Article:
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MSc Neuroscience

at The Institute of Psychiatry, Psychology & Neuroscience, King's College London

Guidance on keeping a Lab Book

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All students will be provided with a standard laboratory notebook. The contents of the laboratory notebook will vary from project to project, and the process for signing them off may differ depending on the research environment. Instructions and guidance for traditional laboratory-based and non-lab based research are given below. Whether the project is lab-based or not, it is key that student activity in relation to the practical element of the project is documented. It can be helpful for students to be shown examples of lab books e.g. a PhD student’s lab book, as an example of normal practice.

An example of how to complete a good laboratory notebook can be viewed on Moodle’s home page under ‘Keeping a good Lab Book (recorded presentation)’.

Please write student name, supervisor name and email address, and project title on the inside cover of the Lab Book.

Purpose of the Lab Book:
  • To maintain a clear, systematic and authoritative record of your studies. The notebook provides a single place for recording decision processes as they are made and the research activity undertaken.
  • The lab book is a good place to record notes from sessions with your supervisor, the agenda, what was agreed and any actions required by the student and supervisor.
  • Each day that you work on your project should provide something to record in your lab book. This is true whether you are working in the library, at home, in the office or a laboratory.
  • At the beginning of each day a new page should be started in the lab book with any space left on the previous day’s page being crossed through with a single line. Pages may be left blank pending experimental results. However, an explanatory statement must be entered at the top of each relevant blank page (e.g. analysis printout from experiment X to go here). Upon entering the data the statement should be deleted with a single line then initialled and dated.
  • All handwritten entries should be legible and in black or blue permanent ink. Never use correcting fluid to paint out mistakes. Similarly, you should not use pencil or other erasable writing instruments. The pages of the lab book are numbered consecutively and pages must not be torn out.
  • For laboratory work, the lab book should contain clearly recorded details that provide an accurate record of the experiments undertaken. Lab books should be used to record all experimental work – successful or unsuccessful. Details should be entered directly into lab books at the time work is being performed. It must be possible to repeat the entire experiment based on the written record as in some instances, the experiments or studies that you do may be taken up later by another person. They may want to repeat something that you did, extend it for their own work, or analyse some the data that you collected.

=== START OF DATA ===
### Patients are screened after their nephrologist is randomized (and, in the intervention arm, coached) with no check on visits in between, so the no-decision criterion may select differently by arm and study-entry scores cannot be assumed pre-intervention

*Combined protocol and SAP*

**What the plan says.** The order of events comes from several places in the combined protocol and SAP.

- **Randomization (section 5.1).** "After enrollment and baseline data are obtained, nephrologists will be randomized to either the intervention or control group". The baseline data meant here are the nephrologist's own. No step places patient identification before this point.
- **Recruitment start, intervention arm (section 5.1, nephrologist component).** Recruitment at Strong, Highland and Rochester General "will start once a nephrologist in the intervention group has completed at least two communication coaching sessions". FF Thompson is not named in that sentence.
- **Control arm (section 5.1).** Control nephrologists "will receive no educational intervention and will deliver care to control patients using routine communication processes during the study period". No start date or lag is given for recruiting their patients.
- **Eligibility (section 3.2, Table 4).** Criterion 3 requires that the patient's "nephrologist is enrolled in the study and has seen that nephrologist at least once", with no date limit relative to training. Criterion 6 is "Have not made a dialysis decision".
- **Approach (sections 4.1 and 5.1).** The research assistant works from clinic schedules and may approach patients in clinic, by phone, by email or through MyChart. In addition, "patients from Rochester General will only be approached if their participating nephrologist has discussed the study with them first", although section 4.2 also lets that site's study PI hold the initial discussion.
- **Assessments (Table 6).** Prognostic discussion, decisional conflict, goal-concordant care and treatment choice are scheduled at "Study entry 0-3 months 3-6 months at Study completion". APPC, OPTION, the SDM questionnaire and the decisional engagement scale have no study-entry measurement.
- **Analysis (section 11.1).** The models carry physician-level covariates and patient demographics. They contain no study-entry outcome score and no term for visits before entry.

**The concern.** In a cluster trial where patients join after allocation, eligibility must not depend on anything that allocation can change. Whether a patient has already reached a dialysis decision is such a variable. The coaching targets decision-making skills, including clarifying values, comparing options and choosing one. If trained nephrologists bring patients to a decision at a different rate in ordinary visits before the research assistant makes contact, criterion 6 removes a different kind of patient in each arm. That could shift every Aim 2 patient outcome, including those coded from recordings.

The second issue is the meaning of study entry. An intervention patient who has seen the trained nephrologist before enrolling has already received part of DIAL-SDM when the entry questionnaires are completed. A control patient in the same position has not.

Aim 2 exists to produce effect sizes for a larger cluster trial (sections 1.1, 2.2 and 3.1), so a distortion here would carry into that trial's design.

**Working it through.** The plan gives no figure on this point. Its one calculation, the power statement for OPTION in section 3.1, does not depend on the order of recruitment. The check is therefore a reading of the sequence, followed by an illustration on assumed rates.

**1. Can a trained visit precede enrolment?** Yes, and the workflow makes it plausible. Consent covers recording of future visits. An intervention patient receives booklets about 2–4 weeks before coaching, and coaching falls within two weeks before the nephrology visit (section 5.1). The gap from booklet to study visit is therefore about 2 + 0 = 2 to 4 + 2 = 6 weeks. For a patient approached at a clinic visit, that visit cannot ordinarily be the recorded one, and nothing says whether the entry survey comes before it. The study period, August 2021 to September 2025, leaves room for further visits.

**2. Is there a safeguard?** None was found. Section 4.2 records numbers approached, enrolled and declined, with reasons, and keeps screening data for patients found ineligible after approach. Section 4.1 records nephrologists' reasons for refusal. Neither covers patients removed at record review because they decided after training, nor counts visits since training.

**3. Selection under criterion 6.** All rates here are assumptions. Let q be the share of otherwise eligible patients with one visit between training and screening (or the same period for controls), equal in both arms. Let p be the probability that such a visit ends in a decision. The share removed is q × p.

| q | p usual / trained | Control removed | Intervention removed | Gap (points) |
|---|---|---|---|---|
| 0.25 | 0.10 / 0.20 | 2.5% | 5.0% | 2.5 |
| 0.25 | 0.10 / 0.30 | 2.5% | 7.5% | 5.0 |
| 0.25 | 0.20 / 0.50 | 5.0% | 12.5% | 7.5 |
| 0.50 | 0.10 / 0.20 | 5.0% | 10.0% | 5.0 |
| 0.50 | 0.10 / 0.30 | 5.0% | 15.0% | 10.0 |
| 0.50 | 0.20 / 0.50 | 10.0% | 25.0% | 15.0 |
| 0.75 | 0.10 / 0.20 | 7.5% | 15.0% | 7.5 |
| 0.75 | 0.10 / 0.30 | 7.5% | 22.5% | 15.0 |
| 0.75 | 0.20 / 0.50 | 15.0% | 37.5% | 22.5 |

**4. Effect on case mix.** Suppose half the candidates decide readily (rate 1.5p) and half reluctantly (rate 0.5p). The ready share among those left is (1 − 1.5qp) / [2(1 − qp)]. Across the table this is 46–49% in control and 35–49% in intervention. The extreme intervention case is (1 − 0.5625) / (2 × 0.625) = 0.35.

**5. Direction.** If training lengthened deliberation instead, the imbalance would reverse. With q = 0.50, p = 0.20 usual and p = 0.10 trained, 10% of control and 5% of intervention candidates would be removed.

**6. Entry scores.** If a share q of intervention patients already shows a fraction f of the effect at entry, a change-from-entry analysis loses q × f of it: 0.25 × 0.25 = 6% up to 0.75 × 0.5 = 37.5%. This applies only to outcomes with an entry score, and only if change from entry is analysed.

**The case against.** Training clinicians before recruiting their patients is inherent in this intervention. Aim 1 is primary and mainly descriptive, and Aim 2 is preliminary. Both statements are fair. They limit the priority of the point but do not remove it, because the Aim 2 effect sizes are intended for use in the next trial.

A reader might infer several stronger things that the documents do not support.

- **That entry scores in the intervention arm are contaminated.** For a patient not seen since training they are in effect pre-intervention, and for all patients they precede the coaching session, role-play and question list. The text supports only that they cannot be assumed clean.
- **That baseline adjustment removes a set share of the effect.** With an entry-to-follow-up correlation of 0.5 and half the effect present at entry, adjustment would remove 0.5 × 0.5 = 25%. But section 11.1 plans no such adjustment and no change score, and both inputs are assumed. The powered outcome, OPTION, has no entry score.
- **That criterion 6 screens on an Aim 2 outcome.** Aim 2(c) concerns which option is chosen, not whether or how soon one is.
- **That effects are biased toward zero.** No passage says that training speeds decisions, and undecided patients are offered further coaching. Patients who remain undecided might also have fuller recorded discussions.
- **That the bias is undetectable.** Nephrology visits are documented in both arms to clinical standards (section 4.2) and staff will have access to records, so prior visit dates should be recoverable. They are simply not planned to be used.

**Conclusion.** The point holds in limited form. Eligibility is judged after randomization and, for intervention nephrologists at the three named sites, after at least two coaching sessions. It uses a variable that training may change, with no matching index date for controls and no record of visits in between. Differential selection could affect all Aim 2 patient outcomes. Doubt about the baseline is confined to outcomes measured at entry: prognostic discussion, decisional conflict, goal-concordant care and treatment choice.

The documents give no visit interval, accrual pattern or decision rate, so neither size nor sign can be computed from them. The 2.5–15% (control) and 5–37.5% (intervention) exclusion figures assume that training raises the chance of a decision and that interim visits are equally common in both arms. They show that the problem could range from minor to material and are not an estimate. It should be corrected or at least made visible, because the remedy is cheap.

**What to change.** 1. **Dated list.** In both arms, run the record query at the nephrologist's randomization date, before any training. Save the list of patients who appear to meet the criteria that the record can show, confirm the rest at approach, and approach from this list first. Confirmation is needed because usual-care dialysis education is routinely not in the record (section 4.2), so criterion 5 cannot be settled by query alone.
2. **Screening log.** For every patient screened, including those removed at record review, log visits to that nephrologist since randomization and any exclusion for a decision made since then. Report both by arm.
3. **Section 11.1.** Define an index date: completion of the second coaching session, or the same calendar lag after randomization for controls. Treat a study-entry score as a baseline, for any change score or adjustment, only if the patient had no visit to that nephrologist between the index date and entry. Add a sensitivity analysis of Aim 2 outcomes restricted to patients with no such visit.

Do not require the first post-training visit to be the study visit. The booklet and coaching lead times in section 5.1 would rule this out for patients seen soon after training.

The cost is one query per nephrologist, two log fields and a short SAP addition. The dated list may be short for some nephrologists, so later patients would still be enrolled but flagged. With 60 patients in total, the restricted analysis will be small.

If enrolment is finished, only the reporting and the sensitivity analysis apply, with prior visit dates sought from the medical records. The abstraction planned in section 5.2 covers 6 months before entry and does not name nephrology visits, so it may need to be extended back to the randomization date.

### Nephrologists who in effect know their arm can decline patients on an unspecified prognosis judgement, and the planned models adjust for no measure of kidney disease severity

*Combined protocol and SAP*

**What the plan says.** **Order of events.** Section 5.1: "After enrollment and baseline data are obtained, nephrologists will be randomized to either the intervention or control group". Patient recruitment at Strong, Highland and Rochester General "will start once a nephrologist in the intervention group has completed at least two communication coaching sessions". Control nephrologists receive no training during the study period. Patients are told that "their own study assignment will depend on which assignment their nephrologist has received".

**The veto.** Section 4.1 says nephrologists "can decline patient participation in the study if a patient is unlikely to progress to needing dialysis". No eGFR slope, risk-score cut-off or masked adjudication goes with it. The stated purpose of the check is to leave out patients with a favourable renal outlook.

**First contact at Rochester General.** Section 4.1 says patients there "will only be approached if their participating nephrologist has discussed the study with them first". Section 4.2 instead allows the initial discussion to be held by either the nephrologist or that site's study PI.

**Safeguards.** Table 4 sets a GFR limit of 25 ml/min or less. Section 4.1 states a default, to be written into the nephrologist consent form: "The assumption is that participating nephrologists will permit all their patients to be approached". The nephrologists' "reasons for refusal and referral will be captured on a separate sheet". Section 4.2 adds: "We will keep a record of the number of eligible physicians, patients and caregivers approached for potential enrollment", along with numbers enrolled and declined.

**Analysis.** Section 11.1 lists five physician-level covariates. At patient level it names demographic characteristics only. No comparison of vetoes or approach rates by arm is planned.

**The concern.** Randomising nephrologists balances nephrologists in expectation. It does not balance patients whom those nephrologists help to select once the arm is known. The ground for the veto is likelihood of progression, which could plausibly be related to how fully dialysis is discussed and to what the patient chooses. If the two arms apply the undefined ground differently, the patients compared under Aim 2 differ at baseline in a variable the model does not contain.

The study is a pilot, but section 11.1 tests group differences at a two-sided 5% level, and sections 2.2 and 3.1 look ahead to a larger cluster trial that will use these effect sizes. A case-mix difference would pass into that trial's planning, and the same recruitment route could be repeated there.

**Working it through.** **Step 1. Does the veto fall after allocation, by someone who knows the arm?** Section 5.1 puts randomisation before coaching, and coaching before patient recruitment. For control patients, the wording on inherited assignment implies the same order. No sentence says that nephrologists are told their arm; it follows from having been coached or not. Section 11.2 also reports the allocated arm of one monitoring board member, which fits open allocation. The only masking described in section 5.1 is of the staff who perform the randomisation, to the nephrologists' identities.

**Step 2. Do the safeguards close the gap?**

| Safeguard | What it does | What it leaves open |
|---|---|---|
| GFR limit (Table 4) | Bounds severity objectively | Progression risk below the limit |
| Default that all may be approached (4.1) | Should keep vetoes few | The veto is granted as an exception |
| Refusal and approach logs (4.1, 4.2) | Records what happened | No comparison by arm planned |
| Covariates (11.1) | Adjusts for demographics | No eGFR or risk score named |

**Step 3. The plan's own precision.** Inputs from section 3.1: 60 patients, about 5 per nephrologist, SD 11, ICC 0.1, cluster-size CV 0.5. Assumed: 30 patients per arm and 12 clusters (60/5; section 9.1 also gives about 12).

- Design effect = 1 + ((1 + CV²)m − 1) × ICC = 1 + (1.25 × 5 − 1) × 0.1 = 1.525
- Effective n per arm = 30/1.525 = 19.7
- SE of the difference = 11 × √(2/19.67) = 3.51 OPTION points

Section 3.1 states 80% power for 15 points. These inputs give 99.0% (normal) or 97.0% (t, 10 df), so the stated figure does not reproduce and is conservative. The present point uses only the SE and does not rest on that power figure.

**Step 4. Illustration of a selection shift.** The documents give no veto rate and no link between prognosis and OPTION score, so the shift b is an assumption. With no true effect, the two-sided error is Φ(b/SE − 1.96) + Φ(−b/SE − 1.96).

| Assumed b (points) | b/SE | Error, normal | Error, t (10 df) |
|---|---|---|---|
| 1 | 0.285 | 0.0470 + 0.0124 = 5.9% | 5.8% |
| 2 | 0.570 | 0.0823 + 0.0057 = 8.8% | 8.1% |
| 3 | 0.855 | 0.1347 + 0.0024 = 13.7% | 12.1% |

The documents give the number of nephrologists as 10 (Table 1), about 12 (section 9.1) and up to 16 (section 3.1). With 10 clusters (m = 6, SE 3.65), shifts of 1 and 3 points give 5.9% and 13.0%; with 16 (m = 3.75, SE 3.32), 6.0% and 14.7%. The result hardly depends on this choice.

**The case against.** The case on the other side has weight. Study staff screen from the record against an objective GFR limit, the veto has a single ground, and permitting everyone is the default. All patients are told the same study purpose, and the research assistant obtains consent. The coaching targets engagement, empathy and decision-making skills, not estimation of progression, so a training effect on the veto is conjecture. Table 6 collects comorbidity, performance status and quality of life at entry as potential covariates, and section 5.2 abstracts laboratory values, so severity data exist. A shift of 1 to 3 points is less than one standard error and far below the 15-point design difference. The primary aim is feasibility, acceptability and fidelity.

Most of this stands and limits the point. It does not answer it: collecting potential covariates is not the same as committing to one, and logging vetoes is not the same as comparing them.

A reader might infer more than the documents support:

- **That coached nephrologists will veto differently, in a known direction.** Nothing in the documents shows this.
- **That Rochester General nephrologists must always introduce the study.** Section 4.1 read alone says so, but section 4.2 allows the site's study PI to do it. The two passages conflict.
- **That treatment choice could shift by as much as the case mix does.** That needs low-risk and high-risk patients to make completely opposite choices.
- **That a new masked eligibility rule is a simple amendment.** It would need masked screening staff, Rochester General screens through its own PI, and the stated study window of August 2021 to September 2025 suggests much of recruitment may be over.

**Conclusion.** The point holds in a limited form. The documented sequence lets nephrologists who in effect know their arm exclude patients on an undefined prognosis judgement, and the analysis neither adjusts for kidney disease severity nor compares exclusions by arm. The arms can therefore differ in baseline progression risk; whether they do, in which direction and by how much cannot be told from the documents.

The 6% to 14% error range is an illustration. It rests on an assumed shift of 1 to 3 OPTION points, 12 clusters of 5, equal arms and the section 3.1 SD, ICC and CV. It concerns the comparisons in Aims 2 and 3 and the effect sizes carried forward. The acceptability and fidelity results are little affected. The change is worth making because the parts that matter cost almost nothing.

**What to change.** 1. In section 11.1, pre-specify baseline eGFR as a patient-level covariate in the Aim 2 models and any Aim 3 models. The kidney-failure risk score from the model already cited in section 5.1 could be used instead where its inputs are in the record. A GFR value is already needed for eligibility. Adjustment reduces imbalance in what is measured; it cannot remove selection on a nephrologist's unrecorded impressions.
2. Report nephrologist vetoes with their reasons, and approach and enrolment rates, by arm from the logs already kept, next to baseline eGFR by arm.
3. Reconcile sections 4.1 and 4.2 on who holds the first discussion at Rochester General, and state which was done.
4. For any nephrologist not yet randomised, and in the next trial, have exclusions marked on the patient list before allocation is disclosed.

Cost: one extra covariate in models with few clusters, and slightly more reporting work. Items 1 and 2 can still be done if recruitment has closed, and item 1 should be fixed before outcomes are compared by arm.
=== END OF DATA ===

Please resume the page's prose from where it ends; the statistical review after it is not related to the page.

• For non-laboratory work the lab book should allow another person to reconstruct the procedures used for data collection, data processing and analysis. The information entered would include such things as the preparation of ethical and R&D approval for the study, testing session outcomes, creation of information sheets and consent forms, the preparation of test materials and other resources, setting of appointments for testing and any protocol changes.
  • If changes are made to the project, the lab book provides a record of the decision process. The old decisions stay in the lab book as an accurate record of the initial plan. When changing your plans or methods, the lab book will give you a place to record the changes that have been made to your aims or your protocol and the practical or theoretical reasons.
  • If you make a mistake (e.g. in recording some results of a test or analysis) and realise at the time, you should make the corrections by crossing through existing details with a single line and entering the new information adjacent (or as close as possible). You are required to sign and initial such corrections. The original information must remain visible. If the reason for the change is not obvious, a brief explanation should be given.
  • The lab book belongs to the supervisor and will be given to him/her to keep once you have completed the MSc.

The daily record should include:

  • The date
  • A title for the day's activity (this may be a continuation of previous work)
  • Careful records of all experimental procedures and protocols
  • All results and observations
  • In addition to the above, any single experiment should include:
    1. A statement at the start to say what is the aim of the experiment or procedure
    2. A conclusion at the end to say what was the outcome of the experiment
    3. A note to indicate what should be done next (e.g., repeat the experiment; modify the protocol, etc)


Any graphs, drawings, suppliers' protocols, and other loose sheets should, if possible, be affixed in the book. Any data added subsequently, e.g. analysis results, should be entered on a separate page, with reference back to the original data. Where a large amount of data is computer generated, or otherwise too large for incorporation, keep it in separate folders, but refer to it in the Lab Book. Where possible, generate data summaries for inclusion in the Lab Book.

The supervisor should see the Lab Book weekly in order to monitor its accuracy and legibility. Any comments about the past week's work and future experiments should be recorded. Supervisors will sign the book on these occasions and you may take this as an opportunity to discuss your results.

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